We have some colossal eff-ups these days, and they used to be the exception. More and more, they are becoming the rule. Like CTV's missing the plane, bumped HAZ and International, and lots of bad service problems that use to be largely averted. It's still a big deal when a semi misses the plane, and this is where the way frontline employees are treated comes into play. When you have competent, highly motivated people, they take pride in avoiding costly mistakes. Now, nobody really cares, and that is very costly, both in terms of reputation and market share. The extra 5 minutes gained back through people who actually give a crap could be the margin between a missed aircraft or freight that makes the plane. In general,the planes don't wait, especially on the West Coast where linehaul times are longer.

    That's called being penny-wise and pound foolish, and Fred is still learning that lesson.
  5. LTFedExer

    LTFedExer New Member

    If this is true, then FedEx should have lowered shipping prices.....not raised them.
  6. vantexan

    vantexan Well-Known Member

    They have, it's called Ground. Want it fast? Pay for the premium Express service. Just need to get it there in a reasonable time but don't want to pay high prices? Ground is what you want.

    When the economy was doing well people counted on us because time was money. So much so that we changed our name to reflect the verb everyone was using: "FedEx" it. The brand was part of the yuppie lifestyle, spending alot for coffee, for apartments, for cars, just because they could and because it marked them as successful movers and shakers. Now it's in style to be frugal because we're a world away from those high flying days. You send something overnight because a machine needs a part, a doctor needs a X-ray, you need a paycheck, that sort of thing. That leaves alot of freight that just needs to get there but isn't critical to have it tomorrow. This is what we're up against, not becoming obsolete. UPS was always the king of get it there cheaply, and FedEx Ground is our answer to that market. Unfortunately to beat UPS it requires the exploitive actions they are taking, and this economy is the perfect situation to allow them to do that. And we at Express have to settle for what we get because we're no longer the high flying highly profitable side of the business. It stinks, but there are forces working that are beyond our control, and the scary thing is if we didn't have Ground then we might be in danger of going under. Seriously, if there were no Ground, shippers choices to save money would be our 2 and 3 day services or UPS. So it's really not fair to call Ground drivers scabs. Their willingness to work for less is giving us raises and allowing us to keep the benefits we still have. OK, putting my asbestos suit on, fire away!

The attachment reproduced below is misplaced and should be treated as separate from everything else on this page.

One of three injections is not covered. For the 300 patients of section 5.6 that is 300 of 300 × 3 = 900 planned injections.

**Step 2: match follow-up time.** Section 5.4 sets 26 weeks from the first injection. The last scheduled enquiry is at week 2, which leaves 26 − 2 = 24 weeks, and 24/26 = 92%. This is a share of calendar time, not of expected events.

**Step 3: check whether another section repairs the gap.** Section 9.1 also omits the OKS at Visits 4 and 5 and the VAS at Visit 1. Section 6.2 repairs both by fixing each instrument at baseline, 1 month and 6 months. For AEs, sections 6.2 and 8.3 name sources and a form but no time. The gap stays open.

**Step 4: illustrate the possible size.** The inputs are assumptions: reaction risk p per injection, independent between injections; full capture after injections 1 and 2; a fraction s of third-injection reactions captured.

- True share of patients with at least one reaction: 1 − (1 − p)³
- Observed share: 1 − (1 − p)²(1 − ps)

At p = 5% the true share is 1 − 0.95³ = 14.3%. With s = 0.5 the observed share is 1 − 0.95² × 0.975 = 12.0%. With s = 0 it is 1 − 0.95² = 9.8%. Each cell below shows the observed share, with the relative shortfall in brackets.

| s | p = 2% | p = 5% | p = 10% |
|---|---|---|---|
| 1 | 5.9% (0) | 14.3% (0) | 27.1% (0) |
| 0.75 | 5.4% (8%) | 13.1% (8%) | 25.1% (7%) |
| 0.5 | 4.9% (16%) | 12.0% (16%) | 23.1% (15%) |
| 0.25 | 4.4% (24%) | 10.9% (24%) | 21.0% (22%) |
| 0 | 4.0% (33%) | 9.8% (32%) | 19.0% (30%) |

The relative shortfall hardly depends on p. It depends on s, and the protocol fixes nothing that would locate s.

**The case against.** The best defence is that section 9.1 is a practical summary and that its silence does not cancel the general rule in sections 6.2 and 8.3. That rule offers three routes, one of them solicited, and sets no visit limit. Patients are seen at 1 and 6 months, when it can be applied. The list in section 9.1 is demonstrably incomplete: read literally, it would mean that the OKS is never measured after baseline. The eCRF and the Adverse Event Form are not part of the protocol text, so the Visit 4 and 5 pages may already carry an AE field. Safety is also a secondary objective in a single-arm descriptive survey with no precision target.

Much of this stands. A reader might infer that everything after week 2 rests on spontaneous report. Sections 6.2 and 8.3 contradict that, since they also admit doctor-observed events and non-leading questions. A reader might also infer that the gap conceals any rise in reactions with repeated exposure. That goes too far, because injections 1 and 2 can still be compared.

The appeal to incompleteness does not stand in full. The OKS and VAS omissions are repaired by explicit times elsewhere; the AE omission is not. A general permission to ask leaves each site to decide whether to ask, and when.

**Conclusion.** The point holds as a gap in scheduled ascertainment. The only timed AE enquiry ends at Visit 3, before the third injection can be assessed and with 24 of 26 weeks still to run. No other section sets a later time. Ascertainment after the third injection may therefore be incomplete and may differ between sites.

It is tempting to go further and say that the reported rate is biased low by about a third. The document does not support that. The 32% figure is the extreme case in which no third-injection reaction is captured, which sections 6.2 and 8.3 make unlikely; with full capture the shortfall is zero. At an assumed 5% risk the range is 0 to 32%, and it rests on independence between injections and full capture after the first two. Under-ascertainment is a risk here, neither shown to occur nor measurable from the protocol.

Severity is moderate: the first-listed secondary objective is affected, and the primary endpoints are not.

7. TUT

    TUT Well-Known Member

    Smart Post and Sure Post prove otherwise. The huge shift from Express to Ground, even when Express had better service, again the dollar proved otherwise. IMO it isn't debatable that the 2008 crash accelerated lower cost service needs.